The Magnificent Breathing Machine
Return to Chemistry Index
Evangelyn R. Lilly Ray School
5631 S. Kimbark Ave.
Chicago IL 60637
To become aware of the functions of the lungs in our bodies.
To become aware that air is made up of gases.
To become aware that in breathing an exchange of gases takes place in the
1 clear plastic bottle clay or play dough
1 large balloon 1 plastic straw
2 small balloons 2 rubber bands
Explain to the students that they will make a model of their lungs to help
them demonstrate how the lungs and the diaphragm work.
1. Cut the bottom off of the bottle, leaving a portion of the bottom edge
2. Cut the top part of a large balloon and discard. Tie the stem of the
balloon in a knot and slip the open end over the bottom of the bottle.
3. Attach the small balloons to the straw with a rubber band and insert the
straw, balloon-side down into the bottle.
4. Seal the top around the straw with clay or play dough.
5. Let the children experiment by pulling down on the knotted balloon. The
small balloons will inflate the same as when you expand your chest and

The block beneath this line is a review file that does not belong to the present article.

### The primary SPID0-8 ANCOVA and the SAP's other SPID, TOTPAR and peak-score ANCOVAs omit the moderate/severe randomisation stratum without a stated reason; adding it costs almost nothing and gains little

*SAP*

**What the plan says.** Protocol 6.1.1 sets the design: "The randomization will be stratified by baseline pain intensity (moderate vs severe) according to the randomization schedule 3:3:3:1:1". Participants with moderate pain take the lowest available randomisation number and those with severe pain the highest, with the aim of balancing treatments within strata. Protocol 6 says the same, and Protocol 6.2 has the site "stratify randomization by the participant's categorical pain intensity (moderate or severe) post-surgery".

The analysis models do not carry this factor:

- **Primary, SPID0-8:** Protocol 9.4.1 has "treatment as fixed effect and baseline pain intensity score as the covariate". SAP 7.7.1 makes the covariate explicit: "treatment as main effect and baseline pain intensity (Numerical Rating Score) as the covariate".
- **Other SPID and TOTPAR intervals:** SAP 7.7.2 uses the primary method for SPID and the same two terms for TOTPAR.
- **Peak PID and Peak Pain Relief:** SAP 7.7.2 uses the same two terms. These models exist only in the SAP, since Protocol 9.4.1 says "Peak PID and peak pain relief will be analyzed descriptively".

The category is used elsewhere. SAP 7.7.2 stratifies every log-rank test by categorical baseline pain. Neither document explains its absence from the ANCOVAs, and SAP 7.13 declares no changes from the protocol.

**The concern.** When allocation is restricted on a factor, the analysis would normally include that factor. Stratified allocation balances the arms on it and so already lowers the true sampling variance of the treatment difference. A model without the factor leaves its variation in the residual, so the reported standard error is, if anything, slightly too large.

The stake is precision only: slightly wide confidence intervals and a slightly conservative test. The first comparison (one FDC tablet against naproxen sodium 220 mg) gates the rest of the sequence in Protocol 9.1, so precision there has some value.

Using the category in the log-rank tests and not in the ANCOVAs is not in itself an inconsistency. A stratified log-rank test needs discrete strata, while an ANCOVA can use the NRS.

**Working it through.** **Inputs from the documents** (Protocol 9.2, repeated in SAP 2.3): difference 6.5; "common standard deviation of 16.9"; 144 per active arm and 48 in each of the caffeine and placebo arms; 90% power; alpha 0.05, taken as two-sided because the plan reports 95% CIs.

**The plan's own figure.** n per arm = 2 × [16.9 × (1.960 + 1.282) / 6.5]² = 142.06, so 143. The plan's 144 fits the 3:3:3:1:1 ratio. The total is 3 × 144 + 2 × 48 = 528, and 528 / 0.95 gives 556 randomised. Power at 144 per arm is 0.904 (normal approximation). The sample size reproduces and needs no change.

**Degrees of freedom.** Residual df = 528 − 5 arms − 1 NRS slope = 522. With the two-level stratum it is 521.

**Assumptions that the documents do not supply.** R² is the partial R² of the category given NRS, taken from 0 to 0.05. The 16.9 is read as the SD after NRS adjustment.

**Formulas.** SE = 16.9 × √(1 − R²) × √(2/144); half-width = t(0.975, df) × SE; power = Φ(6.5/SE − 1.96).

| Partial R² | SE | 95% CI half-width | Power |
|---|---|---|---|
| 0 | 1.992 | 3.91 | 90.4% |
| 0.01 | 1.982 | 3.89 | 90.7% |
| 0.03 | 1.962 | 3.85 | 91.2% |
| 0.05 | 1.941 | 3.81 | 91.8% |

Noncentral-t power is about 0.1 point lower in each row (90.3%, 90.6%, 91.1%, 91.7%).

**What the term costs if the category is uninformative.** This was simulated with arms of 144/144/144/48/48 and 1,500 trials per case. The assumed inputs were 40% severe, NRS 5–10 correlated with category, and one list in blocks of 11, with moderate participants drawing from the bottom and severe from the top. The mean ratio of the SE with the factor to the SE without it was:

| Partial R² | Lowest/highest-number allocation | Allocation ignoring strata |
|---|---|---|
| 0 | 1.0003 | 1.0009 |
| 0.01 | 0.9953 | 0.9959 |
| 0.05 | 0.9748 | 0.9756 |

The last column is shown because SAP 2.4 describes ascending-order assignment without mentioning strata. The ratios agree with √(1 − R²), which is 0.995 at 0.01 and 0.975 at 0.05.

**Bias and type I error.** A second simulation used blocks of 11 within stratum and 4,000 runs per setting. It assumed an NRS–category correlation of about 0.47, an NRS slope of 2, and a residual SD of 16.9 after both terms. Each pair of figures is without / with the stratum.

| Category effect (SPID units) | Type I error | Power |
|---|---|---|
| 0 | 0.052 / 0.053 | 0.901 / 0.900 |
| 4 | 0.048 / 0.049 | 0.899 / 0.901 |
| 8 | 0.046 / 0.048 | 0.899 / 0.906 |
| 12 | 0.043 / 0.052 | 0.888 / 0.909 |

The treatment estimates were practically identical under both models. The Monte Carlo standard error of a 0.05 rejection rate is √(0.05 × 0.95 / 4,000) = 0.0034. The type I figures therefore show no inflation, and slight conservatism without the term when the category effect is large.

inhale air through the nose.
6. After practicing with their models, the class will discuss and conclude:
that breathing is a mechanical process by which there is an interaction
between the organism and the surrounding air; the lungs and other parts
of the respiratory system perform this mechanical process; that we
breathe air (a mixture of gases composed of oxygen, nitrogen, and a
minute amount of carbon dioxide); oxygen, the gas the body needs, comes
from the air; the lungs and other parts of the respiratory system remove
carbon dioxide from the blood as a waste product and that this excess
carbon dioxide is exhaled.
The students must construct the model of the human lungs completely in the
The students will explain each step used to complete their model.
They will name the gases that compose air.
The students will name the gases we exhale.